Londonderry looks to get tougher with student lunch debt | New Hampshire
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Londonderry looks to get tougher with student lunch debt

Union Leader Correspondent

September 13. 2017 11:55PM

LONDONDERRY — The Londonderry School Board is tightening language in both the student handbook and the district’s policy to curb the rampant misuse of dining services debt, which has tripled in the past year.

District leaders will craft a finalized version to present before the board for its Sept. 26 meeting. Earlier this month, the board requested Peter Curro, district business administrator, to put together proposals on how the district could address the debt accrued from parents in town not paying for school lunches.

In Londonderry, the normal debt for dining services is around $5,000. This past school year, however, it and specifically spell out parents’ obligations for any lunch debts for their children.

Students in the negative will receive a meal, but may not purchase a la carte items such as soda. Parents may contact the dining services department to establish further restrictions on what students may purchase.

The most controversial item in the handbook draft is a monthly surcharge that grows from $10 for smaller debts to up to $50 each month for deficits of more than $200.

An account reaching $250 or more is subject to the district’s attorney or a collection agency, with parents picking up the tab for any legal or court fees.

Dinng services will continue to send out letters and emails regarding the open balance to families and to principals throughout the district, so students are aware of any deficit. It also does not influence those students on the free and reduced lunch program.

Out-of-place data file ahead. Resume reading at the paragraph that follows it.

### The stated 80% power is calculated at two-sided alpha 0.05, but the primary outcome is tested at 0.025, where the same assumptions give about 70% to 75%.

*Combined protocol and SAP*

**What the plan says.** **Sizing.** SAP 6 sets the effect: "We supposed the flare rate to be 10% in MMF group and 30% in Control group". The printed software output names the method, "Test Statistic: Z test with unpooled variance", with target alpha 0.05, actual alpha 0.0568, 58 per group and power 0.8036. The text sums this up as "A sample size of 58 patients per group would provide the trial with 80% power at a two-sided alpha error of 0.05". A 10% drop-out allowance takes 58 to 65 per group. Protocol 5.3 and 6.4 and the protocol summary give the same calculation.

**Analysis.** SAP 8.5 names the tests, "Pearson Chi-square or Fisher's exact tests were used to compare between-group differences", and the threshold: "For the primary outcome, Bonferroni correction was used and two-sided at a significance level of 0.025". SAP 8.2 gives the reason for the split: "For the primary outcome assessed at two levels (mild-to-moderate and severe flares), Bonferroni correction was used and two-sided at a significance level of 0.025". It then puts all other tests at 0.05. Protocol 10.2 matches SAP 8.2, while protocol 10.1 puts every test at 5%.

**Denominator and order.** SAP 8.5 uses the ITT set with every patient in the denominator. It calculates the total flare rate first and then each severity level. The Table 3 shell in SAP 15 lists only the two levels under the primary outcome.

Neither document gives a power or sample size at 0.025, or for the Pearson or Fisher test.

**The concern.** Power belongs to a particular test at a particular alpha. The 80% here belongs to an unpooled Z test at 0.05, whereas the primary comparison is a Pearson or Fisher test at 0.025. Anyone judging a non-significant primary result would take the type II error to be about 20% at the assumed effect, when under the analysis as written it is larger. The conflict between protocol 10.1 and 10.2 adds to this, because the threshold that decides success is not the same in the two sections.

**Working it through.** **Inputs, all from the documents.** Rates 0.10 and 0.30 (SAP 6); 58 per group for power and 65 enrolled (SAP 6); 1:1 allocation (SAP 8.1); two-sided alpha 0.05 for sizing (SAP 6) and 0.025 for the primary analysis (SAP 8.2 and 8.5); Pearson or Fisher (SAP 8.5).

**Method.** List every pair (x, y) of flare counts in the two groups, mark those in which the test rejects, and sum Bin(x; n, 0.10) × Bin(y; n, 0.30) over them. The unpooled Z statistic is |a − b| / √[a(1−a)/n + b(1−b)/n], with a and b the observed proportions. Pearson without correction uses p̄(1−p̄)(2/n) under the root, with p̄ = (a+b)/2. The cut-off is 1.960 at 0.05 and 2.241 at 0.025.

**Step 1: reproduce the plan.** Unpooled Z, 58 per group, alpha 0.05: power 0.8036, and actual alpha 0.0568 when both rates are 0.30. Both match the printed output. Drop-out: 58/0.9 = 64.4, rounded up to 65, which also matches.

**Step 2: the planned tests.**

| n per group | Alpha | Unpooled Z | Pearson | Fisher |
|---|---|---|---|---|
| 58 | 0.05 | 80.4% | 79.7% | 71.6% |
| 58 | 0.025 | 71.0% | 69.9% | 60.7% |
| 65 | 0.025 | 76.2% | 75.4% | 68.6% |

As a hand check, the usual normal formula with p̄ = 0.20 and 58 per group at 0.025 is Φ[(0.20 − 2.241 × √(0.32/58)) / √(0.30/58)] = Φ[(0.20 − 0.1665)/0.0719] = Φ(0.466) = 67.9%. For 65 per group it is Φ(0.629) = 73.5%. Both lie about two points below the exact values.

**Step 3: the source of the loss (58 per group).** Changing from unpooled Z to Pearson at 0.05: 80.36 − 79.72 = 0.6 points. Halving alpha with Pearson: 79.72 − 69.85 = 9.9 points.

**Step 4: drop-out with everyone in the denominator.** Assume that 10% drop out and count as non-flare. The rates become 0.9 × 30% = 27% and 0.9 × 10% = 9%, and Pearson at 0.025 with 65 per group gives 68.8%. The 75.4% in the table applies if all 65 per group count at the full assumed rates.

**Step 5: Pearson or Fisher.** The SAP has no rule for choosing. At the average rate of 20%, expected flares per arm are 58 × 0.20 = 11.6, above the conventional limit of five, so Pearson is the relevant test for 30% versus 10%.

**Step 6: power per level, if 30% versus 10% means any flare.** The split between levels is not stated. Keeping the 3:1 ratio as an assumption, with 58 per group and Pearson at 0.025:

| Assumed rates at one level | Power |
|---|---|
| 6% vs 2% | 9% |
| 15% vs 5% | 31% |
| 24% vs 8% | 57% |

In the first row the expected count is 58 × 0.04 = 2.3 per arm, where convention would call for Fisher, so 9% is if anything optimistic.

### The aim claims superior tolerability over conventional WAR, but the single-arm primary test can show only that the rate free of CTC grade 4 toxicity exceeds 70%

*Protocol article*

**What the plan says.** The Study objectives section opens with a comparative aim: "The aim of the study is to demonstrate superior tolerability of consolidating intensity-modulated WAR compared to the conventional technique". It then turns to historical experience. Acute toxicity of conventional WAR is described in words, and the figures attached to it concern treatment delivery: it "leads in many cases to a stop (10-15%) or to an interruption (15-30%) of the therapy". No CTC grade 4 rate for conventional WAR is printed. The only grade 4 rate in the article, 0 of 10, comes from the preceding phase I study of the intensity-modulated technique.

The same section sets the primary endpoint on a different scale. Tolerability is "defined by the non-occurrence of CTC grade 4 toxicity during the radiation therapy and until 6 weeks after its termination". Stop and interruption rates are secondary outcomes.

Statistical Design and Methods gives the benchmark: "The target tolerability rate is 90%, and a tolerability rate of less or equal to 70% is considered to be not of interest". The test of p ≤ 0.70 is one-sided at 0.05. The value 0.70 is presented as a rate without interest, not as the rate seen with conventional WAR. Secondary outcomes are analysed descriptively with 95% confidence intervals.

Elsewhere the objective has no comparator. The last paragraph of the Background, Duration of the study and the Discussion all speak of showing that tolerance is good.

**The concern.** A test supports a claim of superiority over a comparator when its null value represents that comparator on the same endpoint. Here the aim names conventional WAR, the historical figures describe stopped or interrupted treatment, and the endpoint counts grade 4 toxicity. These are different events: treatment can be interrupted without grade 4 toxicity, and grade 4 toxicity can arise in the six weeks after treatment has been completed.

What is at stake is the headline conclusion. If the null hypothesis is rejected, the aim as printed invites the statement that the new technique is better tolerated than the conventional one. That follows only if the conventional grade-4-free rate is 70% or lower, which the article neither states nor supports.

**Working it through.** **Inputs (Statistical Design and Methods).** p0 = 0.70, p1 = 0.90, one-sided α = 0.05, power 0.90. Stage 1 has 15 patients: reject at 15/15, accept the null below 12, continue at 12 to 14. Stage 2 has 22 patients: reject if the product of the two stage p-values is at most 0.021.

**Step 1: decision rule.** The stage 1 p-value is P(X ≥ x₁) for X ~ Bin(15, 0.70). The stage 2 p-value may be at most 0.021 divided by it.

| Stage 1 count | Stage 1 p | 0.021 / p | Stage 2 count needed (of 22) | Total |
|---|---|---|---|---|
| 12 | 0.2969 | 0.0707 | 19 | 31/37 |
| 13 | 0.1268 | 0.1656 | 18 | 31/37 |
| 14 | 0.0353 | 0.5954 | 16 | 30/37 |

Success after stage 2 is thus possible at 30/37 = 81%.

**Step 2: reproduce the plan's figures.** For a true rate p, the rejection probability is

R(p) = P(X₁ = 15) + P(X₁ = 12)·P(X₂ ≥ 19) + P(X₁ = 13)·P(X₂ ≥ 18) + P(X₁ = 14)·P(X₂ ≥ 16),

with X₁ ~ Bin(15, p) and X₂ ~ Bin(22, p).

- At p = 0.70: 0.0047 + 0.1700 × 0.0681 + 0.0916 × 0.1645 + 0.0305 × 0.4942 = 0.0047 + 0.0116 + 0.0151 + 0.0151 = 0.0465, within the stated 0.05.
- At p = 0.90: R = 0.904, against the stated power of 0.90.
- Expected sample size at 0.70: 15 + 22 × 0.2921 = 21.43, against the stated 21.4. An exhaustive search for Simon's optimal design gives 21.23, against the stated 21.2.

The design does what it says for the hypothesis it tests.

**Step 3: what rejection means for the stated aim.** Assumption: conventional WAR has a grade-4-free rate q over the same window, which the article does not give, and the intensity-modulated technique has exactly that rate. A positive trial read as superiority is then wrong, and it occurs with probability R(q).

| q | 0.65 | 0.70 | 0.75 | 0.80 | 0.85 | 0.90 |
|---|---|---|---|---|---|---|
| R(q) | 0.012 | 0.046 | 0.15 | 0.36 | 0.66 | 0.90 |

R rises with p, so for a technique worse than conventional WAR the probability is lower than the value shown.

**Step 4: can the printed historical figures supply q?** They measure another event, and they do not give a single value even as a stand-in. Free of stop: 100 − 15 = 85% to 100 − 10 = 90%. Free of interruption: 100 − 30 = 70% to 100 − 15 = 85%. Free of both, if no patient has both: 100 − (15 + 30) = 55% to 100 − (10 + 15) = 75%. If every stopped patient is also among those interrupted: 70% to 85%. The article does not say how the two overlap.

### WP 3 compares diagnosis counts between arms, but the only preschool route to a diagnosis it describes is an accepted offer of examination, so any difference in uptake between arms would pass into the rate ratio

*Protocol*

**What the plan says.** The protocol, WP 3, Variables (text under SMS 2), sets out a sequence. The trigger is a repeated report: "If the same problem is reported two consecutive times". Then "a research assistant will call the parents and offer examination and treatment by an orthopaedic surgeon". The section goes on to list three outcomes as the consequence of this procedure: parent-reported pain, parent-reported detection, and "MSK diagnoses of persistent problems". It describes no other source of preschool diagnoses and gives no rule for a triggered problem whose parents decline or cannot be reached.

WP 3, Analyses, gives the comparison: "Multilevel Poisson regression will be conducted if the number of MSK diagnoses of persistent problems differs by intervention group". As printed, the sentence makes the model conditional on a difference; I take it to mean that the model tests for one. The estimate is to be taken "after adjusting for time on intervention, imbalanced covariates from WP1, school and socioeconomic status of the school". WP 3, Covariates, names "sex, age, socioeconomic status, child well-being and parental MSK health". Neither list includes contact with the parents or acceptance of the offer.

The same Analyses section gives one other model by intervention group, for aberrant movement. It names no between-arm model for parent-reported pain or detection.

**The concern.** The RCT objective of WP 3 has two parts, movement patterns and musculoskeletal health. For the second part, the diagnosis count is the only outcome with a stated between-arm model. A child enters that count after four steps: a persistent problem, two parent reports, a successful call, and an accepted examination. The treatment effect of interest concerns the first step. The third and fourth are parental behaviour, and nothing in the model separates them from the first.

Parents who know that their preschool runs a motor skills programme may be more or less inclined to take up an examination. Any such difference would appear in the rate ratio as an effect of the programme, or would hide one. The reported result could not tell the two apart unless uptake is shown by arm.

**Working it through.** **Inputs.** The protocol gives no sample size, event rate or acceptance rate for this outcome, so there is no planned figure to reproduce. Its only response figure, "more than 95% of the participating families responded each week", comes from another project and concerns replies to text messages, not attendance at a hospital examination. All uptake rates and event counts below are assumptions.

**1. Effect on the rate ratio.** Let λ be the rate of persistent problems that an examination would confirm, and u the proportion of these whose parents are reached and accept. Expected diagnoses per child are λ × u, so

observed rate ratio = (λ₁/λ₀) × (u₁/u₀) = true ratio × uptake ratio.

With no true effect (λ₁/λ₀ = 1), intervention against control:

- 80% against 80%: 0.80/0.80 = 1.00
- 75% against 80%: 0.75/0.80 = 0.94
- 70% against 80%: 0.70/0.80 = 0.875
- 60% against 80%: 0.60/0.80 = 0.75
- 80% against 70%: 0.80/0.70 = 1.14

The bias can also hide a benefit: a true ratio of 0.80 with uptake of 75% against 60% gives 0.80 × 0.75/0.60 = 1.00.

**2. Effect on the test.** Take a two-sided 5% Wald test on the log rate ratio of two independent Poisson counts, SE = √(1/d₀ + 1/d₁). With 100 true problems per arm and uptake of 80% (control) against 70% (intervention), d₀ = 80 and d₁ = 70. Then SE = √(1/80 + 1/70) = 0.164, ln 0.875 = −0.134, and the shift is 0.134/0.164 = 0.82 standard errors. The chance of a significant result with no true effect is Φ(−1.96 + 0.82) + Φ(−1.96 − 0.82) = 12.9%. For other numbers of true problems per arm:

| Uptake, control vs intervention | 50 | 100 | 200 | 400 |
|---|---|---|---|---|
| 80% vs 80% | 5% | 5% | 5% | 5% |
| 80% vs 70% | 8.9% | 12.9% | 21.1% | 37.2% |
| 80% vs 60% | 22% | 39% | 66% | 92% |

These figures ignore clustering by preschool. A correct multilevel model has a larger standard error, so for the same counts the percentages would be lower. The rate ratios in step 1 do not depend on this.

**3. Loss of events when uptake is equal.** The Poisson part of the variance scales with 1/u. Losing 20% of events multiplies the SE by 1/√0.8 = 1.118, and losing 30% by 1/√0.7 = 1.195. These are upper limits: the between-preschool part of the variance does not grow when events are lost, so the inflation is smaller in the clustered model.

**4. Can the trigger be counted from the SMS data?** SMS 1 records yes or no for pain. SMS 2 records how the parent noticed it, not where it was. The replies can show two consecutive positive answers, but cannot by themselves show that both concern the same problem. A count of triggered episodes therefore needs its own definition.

The school board had mixed reactions to the proposals.

Board Vice Chairwoman Jenn Ganem said the new language provides “more skin in the game” and puts the responsibility on parents.

Fellow board member Nancy Hendricks said she is fine with keeping indebted families accountable because it is not right to the Londonderry taxpayers, but lamented the fact that such a strong stance may embarrass students if they cannot go on a class field trip or even receive a sandwich if their parents don’t pay their tab.

“So, I don’t want to go there. I think we have to find a way to go after those parents that don’t pay their bills,” she said, adding she is uncomfortable with the idea students may go the entire day without lunch if their parents own money.

“I’m never going to sign-up for sending (students) off to afternoon classes without a meal,” she said. “I don’t want to be that, at all. However, I don’t want a family owning us $1,000 at the end of the year either; a family that is not in crisis, a family that isn’t having some kind of catastrophic event.”

Leitha Reilly, also of the board, referred to the debt as stealing and wanted very specific language to prevent it in the future.

With the board agreeing to move forward, Curro said the district will begin the official three-reading procedure to adopt the new policy and put it into effect with the dining service administrative protocol.

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